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Major League Baseball's postseason will get underway soon, and that means it's time for one of our annual traditions: attempting to guess at which young or otherwise unheralded player will enjoy an October breakout. 

You may recall that we started doing this exercise in 2021, a fall after Tampa Bay Rays outfielder Randy Arozarena hung his star with an historic postseason. We don't expect anyone to reach quite those heights again, but we still pay homage to the spirit of finding the "next Arozarena" by limiting our selections to non-elite prospects. In other words, you're not going to find Junior Caminero, Gunnar Henderson, or anyone of that top-25 prospect ilk here. 

What you will find are four players whose play might force you to become more familiar with them before the tournament ends. (Do note that the players are presented in alphabetical order.)

1. Kyle Bradish, RHP, Orioles

Perhaps it's cheating to include Bradish, who notched four wins this season according to some versions of WAR. We had him as our breakout pick for the Orioles back in the spring, however, and we're doubling down here in the fall

Bradish encountered one teensy-weensy little problem last season: his four-seam fastball wasn't effective. Batters hit .321 against it with a .539 slugging percentage. He addressed that issue this year with two tweaks. One, he ramped up his slider usage, to the extent that it became his primary pitch. Two, he diversified his fastball offering by leaning more on a sinker.

Bradish's four-seamer has still been the weak link in his arsenal this season. He just isn't using it as often, minimizing his chances of getting burned. Clearly it's worked since he's emerged as a well-above-average starter.

2. Yainer Diaz, C/DH, Astros

We have to be upfront about something. We don't think Diaz will catch much, if at all, during the postseason. Astros manager Dusty Baker prefers veteran Martín Maldonado, even though Maldonado's defensive metrics are actually worse than those posted by Diaz. (Catcher defense is not a solved problem, so we're open to Baker being right about Maldonado having the better mitt.)

We're including Diaz anyway because his bat could allow him to impact the game either as the DH or as a pinch hitter. He's a very strong and aggressive hitter whose profile can engender frustration for both teams on a given night. Think of him as the baseball equivalent of a "no, no, YES" shot-taker in basketball. Diaz is prone to chasing pitches he shouldn't, yet he's powerful enough to also drive those pitches out of the park from one pole to the other.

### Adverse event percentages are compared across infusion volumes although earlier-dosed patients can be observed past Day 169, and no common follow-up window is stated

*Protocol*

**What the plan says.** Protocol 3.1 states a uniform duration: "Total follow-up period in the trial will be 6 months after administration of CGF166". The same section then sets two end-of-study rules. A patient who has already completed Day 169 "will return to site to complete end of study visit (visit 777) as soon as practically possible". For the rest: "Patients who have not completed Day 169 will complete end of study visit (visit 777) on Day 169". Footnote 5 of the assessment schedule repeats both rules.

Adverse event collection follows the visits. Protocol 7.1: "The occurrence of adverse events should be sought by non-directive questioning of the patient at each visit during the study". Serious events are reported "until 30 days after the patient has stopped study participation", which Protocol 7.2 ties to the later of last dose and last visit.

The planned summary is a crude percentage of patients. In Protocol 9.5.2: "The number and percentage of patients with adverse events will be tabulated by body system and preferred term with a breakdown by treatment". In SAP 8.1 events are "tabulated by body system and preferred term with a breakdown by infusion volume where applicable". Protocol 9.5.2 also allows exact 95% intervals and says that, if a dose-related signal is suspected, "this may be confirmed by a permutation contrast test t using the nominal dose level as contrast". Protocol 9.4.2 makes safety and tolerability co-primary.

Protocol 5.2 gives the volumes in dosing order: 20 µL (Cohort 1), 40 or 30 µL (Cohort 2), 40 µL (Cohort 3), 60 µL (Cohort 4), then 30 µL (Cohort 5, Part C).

Diaz might not get more than a start here or there in the playoffs, but his ability to provide instant offense off the bench makes him worth monitoring.

3. Sal Frelick, OF, Brewers

Frelick has been considered a solid prospect since before he was drafted 15th overall in 2021. He never rose above the 30s on our lists because of concerns we had about his offensive profile: in short, we weren't sure that he was going to wind up on the sunny side of the Sam Fuld-Brett Gardner spectrum of hitters.

Frelick has, since his July debut, held his own at the plate by working counts and making contact. He's never going to be a big-time power hitter, and his 106 mph maximum exit velocity ranks near the bottom of the majors. Still, he's found success by hitting the ball on the ground or at low trajectories. From there, he leverages his plus wheels and puts pressure on the defense.

Those same legs come in handy elsewhere. Defensively, he's shown a penchant for making GIF-worthy grabs and throws (he has a very strong arm). Frelick might be second to Phillies youngster Johan Rojas in terms of young outfielder likeliest to make an incredible, name-making catch this postseason. 

We'll see where Frelick's offensive output settles down the road, but for now it's easy enough to imagine him impacting the game -- through a single, catch, or stolen base -- as part of an important Brewers victory.

4. Edouard Julien, 2B/DH, Twins

Julien introduced himself to an international audience back in the spring, when he went 7 for 13 as part of Canada's World Baseball Classic squad. It took him until the summertime to establish a foothold on a big-league job, but he's since taken over as Minnesota's everyday leadoff hitter. For good reason, too.

If Julien were born 20 years earlier, then he would've been a main character in "Moneyball." He has a monk-like discipline at the plate, letting pitches located outside of the zone pass on by like leaves floating down a stream. He has the lowest chase rate and one of the lowest swing rates in the majors. When he does offer at a pitch, he's capable of striking it with authority and on a good plane. Julien's average and maximum exit velocities are unimpressive, but his percentage of batted balls that cleared 95 mph is similar to the rates posted by Bryce Harper, Manny Machado, Elly De La Cruz, and other notoriously strong lads.

Julien's offensive profile is ripped from the 2003 Athletics. Alas, so is his defensive skill set. He's not a twitchy or explosive athlete. He's not a smooth operator with magical hands. He doesn't have a strong arm. But he mostly manages, and that's good enough when combined with his bat.